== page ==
Before my blockbuster turn as the ageless angel Clarence Odbody in our local community theatre presentation of “It’s a Wonderful Life,” (see: Pneumonia and some help from friends) it’s a little known secret that I had an audition for Friends. No, check that. I had an audition for friends, but it was well before the TV show ever came along.
In my discussion of taking control of a situation and changing my circle of friends back in high school (see: “Already Gone”?), I kind of breezed past a point that is worthy of an expanded discussion. I may have made it sound like I snapped my fingers and voila – a new batch of friends. It didn’t happen like that.
Growing up in a small town in the ’60s and ’70s, a person gets to know everyone. My hometown was about 5,000 people and so it was fairly common to at least be able to recognize nearly everyone in town. The Catholic grade school that I went to was too small to serve the large contingent of Catholics in town. Instead of being a typical first through eighth grade. if it were a normal elementary school, I went to Holy Name of Jesus Catholic Grade School for second through sixth grade. I can go through my yearbooks now yet and tell you which kids went to Holy Name and which kids went to “public school” in my graduating class of 275 or so.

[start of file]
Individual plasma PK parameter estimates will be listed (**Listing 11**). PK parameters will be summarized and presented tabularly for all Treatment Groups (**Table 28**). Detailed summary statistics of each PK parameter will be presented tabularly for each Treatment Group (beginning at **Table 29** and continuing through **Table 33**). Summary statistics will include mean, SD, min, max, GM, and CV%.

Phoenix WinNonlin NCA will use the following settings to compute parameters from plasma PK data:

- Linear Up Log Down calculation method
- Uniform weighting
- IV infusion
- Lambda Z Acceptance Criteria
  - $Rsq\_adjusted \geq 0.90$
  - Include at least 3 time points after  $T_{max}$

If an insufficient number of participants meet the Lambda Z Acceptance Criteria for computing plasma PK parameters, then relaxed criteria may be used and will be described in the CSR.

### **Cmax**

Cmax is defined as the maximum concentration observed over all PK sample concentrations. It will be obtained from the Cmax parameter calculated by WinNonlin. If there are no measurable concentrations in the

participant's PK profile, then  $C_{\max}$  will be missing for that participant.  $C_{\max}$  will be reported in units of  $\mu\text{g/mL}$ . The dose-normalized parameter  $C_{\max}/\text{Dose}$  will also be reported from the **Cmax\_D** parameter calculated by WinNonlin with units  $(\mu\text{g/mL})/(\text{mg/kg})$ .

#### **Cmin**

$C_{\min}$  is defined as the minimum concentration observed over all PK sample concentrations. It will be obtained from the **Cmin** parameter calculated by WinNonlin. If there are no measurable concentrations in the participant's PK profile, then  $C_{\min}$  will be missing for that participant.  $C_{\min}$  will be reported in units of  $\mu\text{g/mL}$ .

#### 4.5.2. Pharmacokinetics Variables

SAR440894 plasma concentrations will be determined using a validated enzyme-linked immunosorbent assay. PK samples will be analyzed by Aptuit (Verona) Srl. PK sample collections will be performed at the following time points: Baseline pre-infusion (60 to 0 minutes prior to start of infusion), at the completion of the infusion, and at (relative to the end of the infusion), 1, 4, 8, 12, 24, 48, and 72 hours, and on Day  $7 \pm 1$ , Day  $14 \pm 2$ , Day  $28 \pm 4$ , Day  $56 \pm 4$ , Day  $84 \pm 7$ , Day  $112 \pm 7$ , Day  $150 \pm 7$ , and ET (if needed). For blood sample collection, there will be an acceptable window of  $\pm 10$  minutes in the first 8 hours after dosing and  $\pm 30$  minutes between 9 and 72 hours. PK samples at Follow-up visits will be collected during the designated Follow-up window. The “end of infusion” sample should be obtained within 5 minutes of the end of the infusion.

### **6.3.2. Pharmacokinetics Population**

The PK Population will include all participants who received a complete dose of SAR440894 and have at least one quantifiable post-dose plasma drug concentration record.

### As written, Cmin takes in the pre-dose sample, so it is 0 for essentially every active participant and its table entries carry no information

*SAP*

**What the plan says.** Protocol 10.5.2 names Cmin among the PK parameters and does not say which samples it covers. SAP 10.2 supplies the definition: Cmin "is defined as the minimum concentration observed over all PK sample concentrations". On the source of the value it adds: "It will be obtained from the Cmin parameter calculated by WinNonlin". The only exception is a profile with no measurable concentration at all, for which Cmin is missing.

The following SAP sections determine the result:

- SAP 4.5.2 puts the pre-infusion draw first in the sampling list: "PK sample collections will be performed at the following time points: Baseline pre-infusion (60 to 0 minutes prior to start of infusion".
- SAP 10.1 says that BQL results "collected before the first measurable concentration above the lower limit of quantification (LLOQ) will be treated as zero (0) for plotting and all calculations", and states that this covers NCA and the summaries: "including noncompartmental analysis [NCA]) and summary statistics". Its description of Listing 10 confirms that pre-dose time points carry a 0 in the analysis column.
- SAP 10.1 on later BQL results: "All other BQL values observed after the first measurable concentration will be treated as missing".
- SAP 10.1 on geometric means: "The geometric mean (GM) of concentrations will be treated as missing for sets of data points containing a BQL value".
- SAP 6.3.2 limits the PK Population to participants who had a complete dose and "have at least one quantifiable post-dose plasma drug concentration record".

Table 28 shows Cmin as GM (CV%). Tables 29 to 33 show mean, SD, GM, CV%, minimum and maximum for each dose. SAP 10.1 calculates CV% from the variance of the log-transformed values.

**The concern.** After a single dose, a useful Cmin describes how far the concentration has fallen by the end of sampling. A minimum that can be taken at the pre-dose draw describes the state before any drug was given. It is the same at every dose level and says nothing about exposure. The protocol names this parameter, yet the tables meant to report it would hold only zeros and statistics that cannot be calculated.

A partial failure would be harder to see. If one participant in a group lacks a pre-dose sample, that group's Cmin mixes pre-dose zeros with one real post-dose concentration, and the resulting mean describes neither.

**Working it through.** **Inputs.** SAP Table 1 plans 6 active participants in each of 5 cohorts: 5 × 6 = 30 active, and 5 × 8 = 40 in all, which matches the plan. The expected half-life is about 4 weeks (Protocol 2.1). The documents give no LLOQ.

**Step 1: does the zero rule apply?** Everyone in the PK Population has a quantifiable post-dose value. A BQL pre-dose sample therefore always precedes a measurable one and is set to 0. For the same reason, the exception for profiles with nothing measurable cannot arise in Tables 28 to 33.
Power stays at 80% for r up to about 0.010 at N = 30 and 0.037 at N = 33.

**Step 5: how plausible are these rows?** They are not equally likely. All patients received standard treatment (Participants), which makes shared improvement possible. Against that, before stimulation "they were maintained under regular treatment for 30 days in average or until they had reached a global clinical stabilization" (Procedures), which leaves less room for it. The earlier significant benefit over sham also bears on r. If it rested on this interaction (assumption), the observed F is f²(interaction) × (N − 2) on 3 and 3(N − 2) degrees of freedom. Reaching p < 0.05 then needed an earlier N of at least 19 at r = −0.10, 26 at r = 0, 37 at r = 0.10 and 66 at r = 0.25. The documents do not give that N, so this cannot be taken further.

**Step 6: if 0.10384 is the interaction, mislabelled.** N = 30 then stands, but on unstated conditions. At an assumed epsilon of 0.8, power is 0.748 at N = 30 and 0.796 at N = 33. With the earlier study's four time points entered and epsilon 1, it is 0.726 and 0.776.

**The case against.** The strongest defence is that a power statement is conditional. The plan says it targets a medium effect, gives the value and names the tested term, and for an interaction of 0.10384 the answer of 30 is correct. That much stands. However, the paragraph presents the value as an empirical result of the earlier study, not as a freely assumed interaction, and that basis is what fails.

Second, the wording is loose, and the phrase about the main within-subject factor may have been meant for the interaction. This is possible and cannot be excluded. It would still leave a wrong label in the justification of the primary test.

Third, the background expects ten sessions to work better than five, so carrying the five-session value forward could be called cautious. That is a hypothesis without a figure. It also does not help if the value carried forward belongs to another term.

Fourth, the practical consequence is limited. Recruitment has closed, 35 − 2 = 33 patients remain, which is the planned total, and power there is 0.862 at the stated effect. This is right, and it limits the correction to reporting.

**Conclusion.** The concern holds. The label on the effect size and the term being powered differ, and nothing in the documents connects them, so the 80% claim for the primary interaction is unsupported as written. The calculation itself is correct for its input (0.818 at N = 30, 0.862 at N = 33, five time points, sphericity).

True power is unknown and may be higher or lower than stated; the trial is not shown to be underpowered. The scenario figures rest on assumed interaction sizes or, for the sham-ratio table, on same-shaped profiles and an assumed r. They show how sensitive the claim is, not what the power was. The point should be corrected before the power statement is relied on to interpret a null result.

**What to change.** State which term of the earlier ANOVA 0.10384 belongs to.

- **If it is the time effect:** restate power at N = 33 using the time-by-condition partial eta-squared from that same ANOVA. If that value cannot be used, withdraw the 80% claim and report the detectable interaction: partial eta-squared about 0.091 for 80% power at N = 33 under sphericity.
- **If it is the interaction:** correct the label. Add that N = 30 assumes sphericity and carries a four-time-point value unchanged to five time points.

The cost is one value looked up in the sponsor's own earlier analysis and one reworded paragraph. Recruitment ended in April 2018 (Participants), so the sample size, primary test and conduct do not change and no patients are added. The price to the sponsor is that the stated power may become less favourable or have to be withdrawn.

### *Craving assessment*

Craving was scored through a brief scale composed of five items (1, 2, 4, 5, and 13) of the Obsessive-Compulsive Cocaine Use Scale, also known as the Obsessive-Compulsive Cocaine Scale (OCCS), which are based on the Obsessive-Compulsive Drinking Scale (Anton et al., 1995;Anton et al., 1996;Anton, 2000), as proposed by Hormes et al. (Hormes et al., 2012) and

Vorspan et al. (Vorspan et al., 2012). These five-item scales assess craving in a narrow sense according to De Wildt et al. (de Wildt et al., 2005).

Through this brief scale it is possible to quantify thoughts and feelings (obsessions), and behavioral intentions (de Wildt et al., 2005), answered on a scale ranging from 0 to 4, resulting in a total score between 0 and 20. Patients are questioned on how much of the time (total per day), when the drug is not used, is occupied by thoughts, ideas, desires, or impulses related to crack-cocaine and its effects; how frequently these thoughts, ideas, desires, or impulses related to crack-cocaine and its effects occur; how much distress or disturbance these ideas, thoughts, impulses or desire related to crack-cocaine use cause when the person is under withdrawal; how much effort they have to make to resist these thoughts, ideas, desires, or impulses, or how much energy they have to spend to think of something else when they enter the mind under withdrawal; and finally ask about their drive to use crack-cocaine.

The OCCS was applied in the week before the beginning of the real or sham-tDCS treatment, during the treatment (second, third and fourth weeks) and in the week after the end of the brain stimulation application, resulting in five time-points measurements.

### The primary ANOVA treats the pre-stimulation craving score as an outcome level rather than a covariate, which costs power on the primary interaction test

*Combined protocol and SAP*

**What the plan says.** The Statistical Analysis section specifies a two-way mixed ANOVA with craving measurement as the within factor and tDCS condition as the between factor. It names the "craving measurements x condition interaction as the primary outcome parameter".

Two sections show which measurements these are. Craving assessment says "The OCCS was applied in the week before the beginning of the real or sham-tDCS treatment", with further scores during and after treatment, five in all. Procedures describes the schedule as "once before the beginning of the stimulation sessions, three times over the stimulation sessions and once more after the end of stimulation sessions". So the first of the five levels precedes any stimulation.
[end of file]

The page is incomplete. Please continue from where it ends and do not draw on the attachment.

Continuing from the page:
The guys that I hung around with starting in junior high were a mixture of Holy Namers and public schoolers. The scheduling gods were not too sharp in putting me in the same classes with some of these guys.
I did my best to be my own person, but eventually, I was too much of a follower, too eager to please people who weren’t ever going to be pleased with me and I wasn’t making good decisions.
So as I intimated in “Already Gone,” in my junior year of high school, I found that it was time to get new friends. I stopped hanging around with the guys that I had always been with and tried catching on with multiple groups of other people. Since I didn’t have as much history with the other people, it was hard for me to decide who should be “my tribe.” There were guys that I knew who had been, for the most part, Holy Namers, but I just hadn’t hung out with them. But I knew them, interacted with them, and thought they were pretty cool. The feeling was not mutual, however, as the guys that I had been hanging with previously were smart alecks, kind of arrogant at times, and fond of playing fast and loose with rules and laws. So yeah, I had to earn my way into this new group of friends.
I tried to be respectful and indulgent of them, tried to make conversation, and do whatever a 16-year-old does to win new friends. It wasn’t quite clicking on all cylinders yet, but there were signs that “this could be a beautiful friendship.” I wasn’t put off, as I respected their reticence to put their faith in me. Heck, if I was them, I would’ve kept me at arm’s length as well. I look back on one set of circumstances that might have turned the tide. I could be wrong, but, hey, this is my story.